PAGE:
2:31 am on July 5, 2010 (gmt 0)

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Using a meta element or JavaScript to redirect is akin to using tables for page layouts; it simply shows a lack of understanding of the roles of each respective technology is. That's okay, I think most of us have done something along those lines at some point in the past.

301's should be handled by Apache's htaccess or whatever ColdFusion and IIS use in example. I only use a meta redirect on my redirect page which is naturally not allowed to be crawled or indexed.

I think the string (for lack of a better word right now in my mind) "301" should be added to the thread's title for a short though very important clarification. Initially I honestly was thinking this thread was going to cover redirect pages specifically.

- John
7:36 am on July 5, 2010 (gmt 0)

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A while back, I hijacked one of my own pages with a javascript redirect with a resulting fall in SERPS of about 100 places. After removal, it took about 3 months to clear but didn't ever fully recover (but that may be due to other factors).

Am I certain as to the cause of this fluctuation? Only about 95% so doubtless there will be disbelievers but I would definitely recommend against.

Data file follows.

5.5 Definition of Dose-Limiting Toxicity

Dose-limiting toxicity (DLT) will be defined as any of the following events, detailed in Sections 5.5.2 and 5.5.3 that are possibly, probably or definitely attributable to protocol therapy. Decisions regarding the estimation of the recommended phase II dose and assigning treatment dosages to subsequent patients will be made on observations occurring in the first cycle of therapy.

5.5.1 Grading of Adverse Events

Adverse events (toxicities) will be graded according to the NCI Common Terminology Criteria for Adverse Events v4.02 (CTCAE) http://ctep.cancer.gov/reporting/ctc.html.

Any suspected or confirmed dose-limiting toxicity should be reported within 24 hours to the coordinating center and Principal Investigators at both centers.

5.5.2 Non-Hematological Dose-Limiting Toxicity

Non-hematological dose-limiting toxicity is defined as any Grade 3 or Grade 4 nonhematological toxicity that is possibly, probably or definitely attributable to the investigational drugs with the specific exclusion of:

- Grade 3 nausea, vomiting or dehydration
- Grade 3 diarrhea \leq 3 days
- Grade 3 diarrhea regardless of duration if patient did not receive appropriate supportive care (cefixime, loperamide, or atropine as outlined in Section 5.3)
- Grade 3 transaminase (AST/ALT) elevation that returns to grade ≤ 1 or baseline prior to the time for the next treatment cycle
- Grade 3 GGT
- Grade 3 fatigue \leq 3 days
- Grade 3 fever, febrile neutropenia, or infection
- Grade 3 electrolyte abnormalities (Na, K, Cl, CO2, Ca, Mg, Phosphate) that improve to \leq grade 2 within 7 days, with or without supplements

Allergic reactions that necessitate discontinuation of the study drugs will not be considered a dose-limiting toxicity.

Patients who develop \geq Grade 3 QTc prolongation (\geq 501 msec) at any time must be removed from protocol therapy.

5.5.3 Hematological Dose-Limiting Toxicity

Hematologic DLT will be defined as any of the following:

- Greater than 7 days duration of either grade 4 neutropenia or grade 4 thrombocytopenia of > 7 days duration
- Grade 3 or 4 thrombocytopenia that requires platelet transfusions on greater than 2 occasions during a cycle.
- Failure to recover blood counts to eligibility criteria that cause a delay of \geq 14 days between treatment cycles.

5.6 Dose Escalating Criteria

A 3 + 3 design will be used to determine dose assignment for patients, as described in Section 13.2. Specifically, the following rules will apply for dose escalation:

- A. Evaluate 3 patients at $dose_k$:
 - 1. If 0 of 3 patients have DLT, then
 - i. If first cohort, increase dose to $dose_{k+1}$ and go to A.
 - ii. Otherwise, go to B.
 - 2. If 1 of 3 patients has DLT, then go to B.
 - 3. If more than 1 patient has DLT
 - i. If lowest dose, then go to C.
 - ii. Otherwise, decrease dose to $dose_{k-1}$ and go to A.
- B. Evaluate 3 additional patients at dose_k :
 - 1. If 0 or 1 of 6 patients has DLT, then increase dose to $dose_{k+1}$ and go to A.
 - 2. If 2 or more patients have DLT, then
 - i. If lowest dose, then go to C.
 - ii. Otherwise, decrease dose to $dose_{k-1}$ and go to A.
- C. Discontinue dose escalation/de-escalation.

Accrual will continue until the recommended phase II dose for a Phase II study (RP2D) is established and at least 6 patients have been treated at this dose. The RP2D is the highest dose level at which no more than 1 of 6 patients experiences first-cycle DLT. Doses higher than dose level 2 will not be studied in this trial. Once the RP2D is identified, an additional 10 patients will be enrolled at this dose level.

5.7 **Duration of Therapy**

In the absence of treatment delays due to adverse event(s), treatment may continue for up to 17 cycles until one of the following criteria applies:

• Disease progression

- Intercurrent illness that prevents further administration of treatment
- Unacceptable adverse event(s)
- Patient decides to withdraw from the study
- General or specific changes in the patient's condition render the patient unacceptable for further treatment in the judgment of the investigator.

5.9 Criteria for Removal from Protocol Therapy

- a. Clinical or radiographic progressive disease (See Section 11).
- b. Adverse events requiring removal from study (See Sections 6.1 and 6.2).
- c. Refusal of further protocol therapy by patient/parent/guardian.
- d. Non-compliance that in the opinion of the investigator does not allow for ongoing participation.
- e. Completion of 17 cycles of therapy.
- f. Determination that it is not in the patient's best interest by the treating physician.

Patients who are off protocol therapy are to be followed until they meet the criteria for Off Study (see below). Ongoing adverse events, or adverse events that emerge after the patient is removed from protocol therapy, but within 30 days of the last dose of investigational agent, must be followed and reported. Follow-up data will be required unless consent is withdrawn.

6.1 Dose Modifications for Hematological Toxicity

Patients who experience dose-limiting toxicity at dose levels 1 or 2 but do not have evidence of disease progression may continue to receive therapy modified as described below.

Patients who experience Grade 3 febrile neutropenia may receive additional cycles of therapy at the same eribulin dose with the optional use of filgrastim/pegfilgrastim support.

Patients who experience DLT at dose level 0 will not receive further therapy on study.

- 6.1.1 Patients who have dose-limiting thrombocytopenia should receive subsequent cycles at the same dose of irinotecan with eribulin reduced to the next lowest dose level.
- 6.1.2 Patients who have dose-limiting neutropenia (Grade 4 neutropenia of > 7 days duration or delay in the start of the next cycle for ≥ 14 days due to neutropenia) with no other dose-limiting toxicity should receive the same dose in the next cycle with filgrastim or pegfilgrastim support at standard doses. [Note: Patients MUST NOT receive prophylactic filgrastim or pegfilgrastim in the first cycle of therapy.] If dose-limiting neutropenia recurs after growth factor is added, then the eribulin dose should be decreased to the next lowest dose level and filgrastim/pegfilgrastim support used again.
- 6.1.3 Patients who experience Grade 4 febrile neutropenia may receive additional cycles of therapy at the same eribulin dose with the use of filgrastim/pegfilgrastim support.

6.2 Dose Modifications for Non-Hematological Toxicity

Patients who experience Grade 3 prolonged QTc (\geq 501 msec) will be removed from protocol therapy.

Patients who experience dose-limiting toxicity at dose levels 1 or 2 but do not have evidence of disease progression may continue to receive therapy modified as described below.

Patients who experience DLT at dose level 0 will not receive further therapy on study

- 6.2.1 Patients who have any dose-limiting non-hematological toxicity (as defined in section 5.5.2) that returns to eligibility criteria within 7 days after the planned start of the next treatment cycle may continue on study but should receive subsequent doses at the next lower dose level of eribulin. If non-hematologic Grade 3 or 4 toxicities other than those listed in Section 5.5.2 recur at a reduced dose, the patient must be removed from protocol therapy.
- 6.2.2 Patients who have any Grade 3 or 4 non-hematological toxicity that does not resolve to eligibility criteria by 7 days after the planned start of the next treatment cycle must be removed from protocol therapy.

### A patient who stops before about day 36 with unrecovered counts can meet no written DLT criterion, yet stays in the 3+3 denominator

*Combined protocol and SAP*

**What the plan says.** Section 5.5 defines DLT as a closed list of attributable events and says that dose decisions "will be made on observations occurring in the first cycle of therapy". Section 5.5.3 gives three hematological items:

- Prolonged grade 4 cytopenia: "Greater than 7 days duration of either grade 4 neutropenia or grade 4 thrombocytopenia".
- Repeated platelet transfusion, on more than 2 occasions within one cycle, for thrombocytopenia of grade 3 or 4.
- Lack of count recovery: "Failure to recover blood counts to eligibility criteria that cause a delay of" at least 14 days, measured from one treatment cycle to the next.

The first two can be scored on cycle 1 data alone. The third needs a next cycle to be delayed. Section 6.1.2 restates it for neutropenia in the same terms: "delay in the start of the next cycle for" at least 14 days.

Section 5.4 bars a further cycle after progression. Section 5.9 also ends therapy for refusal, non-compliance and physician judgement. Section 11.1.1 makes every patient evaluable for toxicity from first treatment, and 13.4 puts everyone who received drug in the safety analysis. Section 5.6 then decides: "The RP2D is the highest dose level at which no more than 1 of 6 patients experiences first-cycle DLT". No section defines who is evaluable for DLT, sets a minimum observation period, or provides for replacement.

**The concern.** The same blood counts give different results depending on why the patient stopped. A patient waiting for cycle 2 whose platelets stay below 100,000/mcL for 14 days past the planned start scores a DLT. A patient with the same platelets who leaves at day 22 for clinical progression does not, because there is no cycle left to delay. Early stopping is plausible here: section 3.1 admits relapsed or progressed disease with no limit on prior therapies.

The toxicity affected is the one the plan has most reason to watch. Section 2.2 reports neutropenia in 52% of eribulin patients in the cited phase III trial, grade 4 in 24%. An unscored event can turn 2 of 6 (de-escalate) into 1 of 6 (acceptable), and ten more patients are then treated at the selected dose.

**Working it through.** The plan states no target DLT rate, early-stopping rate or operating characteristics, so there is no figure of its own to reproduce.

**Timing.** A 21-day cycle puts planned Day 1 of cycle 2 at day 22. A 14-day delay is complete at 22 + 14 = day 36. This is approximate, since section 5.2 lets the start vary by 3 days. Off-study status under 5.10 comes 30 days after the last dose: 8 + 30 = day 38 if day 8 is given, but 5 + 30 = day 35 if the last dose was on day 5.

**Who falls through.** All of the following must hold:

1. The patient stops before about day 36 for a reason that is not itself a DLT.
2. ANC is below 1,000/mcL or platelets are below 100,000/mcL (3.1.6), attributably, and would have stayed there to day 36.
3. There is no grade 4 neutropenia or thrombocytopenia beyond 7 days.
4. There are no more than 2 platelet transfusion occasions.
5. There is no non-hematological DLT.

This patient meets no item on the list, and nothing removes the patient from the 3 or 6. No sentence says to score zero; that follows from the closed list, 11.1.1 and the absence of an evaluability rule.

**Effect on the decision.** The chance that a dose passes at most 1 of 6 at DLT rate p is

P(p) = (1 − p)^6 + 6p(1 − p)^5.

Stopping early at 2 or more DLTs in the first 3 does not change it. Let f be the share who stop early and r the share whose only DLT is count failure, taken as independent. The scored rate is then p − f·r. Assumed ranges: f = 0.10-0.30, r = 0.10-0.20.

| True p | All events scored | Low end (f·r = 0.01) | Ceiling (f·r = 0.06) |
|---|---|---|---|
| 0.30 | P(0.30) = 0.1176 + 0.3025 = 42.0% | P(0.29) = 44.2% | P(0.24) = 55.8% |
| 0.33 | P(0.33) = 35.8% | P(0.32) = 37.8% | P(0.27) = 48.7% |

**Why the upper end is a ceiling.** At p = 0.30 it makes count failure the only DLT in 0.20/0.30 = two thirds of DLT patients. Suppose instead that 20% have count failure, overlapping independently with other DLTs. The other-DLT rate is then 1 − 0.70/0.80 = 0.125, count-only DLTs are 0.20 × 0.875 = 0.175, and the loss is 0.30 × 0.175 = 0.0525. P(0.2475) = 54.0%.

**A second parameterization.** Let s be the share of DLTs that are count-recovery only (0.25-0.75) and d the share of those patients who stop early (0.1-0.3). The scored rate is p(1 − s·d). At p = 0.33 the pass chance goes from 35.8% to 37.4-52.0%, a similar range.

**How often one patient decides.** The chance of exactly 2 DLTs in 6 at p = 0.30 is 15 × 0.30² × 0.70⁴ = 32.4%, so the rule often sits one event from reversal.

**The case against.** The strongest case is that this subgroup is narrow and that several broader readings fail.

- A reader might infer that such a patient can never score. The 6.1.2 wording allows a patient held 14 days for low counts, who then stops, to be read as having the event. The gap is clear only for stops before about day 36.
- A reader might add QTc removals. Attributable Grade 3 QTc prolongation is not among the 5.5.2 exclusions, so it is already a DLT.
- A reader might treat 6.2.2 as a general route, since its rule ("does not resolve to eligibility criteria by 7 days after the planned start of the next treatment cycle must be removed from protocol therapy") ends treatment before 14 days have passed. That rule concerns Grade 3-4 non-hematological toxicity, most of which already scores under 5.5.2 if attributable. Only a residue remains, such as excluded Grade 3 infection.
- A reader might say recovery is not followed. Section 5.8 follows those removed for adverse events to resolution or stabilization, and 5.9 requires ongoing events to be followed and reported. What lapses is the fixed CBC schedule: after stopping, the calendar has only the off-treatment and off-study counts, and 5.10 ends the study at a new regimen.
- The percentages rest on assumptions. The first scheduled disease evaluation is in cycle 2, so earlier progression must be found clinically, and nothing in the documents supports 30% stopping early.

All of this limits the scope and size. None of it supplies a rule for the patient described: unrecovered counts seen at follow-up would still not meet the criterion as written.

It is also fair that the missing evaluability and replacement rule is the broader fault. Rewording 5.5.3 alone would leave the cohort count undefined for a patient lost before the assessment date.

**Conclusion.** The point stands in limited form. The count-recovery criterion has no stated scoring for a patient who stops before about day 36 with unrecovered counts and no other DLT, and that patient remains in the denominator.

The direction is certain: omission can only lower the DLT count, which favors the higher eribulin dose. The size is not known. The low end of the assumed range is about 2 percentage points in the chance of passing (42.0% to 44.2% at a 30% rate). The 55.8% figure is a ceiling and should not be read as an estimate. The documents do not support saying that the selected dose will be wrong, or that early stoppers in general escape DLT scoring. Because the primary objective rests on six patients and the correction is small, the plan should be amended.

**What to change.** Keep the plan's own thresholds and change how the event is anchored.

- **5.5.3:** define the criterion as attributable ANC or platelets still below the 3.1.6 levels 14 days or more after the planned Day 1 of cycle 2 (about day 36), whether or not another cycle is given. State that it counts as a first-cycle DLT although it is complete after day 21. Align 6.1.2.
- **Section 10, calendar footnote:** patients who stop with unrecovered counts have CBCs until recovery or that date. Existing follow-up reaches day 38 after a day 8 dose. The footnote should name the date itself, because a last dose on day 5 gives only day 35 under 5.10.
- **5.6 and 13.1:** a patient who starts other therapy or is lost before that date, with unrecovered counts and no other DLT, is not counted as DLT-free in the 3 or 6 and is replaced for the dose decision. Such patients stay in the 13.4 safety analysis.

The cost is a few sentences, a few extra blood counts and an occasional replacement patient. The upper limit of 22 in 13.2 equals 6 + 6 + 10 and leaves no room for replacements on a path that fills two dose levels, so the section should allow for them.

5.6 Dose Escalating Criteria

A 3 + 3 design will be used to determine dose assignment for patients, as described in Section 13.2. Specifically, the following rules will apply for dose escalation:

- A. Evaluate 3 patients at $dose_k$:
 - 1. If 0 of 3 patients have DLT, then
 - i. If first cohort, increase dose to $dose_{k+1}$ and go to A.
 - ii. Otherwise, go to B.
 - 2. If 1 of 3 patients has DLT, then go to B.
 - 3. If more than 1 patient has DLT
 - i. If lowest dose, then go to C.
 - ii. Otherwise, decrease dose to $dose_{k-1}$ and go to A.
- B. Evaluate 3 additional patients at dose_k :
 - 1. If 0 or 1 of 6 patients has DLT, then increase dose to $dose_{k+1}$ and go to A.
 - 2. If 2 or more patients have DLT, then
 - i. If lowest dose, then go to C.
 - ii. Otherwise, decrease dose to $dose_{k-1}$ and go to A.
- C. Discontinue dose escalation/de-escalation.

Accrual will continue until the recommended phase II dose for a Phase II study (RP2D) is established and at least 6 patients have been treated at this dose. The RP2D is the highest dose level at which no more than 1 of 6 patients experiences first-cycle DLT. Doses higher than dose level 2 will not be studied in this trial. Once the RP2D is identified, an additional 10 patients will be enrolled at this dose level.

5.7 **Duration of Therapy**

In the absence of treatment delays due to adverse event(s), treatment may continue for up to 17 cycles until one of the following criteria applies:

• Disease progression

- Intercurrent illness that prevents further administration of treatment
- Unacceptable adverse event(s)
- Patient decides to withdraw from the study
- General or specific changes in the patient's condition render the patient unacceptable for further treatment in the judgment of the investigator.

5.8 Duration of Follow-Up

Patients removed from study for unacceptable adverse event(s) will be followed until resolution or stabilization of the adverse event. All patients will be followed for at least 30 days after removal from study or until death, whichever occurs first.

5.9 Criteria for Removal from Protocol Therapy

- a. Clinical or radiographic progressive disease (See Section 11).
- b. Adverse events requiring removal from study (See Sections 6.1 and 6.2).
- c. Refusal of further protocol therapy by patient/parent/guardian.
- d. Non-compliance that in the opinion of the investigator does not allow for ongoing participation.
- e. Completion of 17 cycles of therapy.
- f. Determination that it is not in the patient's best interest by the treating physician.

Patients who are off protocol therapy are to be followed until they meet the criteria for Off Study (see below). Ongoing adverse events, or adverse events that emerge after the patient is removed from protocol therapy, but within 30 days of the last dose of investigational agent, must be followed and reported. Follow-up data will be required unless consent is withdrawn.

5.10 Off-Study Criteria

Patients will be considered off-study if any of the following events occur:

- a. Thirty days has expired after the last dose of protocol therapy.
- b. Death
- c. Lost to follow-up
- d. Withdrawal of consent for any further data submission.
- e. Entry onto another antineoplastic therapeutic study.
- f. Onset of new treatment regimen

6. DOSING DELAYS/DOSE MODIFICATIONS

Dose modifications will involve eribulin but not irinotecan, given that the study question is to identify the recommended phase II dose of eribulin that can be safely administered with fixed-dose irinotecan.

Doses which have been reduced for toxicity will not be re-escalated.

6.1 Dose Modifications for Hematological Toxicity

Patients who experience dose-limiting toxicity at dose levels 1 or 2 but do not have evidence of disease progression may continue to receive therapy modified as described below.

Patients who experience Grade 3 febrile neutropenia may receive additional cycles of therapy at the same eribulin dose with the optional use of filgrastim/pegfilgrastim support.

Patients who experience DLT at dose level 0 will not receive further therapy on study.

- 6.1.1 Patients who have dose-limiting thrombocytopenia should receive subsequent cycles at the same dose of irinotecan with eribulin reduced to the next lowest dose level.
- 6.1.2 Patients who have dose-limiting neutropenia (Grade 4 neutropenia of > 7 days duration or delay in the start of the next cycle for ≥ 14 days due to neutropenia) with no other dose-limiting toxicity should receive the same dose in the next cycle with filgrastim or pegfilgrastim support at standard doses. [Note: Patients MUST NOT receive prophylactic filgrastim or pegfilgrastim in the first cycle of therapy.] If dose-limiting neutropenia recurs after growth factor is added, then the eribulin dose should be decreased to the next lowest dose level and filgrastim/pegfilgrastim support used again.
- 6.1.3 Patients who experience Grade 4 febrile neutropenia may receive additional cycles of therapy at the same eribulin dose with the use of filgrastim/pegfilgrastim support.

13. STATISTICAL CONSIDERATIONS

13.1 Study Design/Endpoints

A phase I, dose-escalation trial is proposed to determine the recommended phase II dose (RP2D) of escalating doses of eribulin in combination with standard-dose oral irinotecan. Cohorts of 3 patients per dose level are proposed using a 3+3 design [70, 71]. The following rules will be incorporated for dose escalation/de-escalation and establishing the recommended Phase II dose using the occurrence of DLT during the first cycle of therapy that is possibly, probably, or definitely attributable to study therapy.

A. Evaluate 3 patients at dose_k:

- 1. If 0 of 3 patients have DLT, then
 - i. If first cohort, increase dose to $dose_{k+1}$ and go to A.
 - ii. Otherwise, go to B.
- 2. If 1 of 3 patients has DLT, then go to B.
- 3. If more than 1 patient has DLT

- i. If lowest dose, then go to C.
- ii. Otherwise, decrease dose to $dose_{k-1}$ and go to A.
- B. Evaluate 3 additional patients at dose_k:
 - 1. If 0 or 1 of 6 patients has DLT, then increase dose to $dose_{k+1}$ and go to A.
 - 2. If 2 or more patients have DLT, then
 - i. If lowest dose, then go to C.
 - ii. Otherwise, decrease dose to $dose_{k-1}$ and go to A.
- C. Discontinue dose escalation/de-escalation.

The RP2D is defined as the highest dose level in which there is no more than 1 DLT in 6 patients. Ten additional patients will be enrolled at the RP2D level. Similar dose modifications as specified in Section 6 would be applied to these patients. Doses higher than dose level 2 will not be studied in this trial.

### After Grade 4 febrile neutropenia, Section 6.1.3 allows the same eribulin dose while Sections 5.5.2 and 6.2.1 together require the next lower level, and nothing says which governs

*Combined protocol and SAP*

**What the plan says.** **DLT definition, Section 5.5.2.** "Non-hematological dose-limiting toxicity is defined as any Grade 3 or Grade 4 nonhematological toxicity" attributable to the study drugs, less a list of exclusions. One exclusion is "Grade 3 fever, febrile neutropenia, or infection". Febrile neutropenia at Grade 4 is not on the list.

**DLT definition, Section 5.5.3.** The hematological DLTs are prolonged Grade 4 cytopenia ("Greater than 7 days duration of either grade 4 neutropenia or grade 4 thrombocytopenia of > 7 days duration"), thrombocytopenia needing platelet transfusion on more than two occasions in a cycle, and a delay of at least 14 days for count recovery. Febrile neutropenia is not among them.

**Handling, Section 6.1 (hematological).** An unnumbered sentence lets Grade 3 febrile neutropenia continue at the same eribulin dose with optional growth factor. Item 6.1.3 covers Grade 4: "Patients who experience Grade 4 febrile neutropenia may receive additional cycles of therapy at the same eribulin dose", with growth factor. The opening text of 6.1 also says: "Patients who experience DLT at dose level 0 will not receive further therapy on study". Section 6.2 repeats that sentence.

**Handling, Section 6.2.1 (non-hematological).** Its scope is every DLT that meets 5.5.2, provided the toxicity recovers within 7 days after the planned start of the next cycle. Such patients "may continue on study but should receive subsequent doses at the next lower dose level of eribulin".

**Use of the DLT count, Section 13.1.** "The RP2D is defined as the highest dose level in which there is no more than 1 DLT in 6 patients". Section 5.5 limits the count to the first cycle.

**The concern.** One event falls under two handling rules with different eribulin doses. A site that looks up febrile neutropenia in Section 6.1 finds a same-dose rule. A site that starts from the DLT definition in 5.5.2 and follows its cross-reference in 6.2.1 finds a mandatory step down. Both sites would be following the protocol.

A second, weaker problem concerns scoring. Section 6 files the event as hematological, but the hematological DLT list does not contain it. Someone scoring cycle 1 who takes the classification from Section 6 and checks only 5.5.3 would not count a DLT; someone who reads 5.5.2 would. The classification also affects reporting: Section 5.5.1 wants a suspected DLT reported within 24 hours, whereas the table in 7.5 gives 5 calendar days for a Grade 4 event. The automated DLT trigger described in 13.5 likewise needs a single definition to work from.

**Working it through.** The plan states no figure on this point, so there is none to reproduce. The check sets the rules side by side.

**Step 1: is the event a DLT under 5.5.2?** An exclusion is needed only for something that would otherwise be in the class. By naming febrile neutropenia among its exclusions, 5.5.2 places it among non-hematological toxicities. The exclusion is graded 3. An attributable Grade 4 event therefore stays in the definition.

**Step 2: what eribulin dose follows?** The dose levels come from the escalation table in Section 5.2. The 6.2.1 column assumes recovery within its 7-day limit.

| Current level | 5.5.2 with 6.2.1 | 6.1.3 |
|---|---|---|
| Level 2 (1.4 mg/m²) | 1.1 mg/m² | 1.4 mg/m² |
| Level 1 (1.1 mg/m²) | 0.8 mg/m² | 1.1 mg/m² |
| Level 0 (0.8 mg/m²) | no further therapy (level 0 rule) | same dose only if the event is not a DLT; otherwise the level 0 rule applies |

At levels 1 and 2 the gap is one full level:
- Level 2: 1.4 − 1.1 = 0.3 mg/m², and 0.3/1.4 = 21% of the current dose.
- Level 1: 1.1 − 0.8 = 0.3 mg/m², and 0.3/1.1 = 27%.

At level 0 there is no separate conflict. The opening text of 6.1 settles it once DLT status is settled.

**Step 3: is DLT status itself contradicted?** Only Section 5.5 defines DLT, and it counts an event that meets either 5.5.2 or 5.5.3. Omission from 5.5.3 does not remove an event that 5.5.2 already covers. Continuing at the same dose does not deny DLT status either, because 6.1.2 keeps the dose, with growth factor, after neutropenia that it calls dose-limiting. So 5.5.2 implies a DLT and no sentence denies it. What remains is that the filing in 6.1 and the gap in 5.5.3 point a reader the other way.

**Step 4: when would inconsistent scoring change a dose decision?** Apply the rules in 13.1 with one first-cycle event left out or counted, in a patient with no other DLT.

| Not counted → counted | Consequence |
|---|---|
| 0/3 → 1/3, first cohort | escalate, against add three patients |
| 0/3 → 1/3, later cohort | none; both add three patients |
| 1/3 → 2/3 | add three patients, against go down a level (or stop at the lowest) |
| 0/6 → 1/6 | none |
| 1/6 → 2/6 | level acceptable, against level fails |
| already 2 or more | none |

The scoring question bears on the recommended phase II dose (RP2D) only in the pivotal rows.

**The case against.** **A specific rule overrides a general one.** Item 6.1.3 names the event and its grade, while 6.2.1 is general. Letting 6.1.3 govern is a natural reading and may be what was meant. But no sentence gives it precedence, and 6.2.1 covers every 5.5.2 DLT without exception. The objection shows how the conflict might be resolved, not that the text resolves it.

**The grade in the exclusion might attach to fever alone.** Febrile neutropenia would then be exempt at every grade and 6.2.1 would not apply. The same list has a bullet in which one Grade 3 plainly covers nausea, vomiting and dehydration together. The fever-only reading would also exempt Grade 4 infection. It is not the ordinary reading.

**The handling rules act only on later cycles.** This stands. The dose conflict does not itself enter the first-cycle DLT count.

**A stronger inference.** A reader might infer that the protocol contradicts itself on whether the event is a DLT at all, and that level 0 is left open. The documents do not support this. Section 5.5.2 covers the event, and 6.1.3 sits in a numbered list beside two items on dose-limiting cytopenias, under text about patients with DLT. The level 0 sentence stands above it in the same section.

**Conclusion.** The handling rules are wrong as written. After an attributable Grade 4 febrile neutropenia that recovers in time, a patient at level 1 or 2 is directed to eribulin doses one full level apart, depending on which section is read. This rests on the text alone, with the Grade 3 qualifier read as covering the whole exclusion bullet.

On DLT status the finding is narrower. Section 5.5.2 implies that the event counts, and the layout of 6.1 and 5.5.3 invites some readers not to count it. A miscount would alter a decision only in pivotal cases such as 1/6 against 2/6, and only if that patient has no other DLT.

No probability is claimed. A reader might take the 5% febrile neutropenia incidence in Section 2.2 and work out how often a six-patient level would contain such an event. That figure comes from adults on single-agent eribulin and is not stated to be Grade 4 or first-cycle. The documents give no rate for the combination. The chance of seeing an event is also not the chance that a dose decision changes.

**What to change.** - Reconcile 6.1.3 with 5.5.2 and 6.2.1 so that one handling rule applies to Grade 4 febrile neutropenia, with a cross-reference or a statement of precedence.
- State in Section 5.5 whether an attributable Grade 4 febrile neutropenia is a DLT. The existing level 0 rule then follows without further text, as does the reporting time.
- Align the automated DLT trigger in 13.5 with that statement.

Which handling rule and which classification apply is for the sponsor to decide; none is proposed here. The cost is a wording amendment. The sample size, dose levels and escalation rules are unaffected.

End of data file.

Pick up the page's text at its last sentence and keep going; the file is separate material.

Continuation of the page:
In my case, the redirect was located in an onclick event. I noticed that the page with the redirect on appeared above the destination page in SERPS for no valid reason.

Kaled.
1:07 pm on July 5, 2010 (gmt 0)

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I agree with G1smd, even when there is no access to the core server files such as httpd.ini or .htaccess having the 2 lines of server side code in place telling the server:
A. what type of redirect it is 301/302
B. where the new page can be found - /mypage.aspx
Is definately the way to go.

Over the years I've come across many instances where the meta-refresh technique had been used, even the 0 second meta-refresh allows the first page to be rendered before redirecting, thus the first page can be indexed.
Rule of thumb is: (at least for me)
If the bot has to render client-side code before redirecting then it "can" index that page. So use server-side code instead.
1:22 pm on July 5, 2010 (gmt 0)

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An instant (0 seconds) meta refresh worked like a 302 redirect; a 5 second delay worked like a 301 redirect.


what do you mean by "worked like"? Do you mean it exhibited similar behaviour in the client? (replaced self in the browser history, updated bookmarks etc)

Or was this an SEO test that determined GOOG treated it he same way they treat a page delivered with a true 302 header?

* * *

I'm guessing when you don't have access to your .htaccess file, it's equally possible you're stuck in a hosted template situation wrapped in a CMS and can't take control with PHP. In those cases you'd have no choice to use a <meta> or JavaScript instead of a <? header() ?>.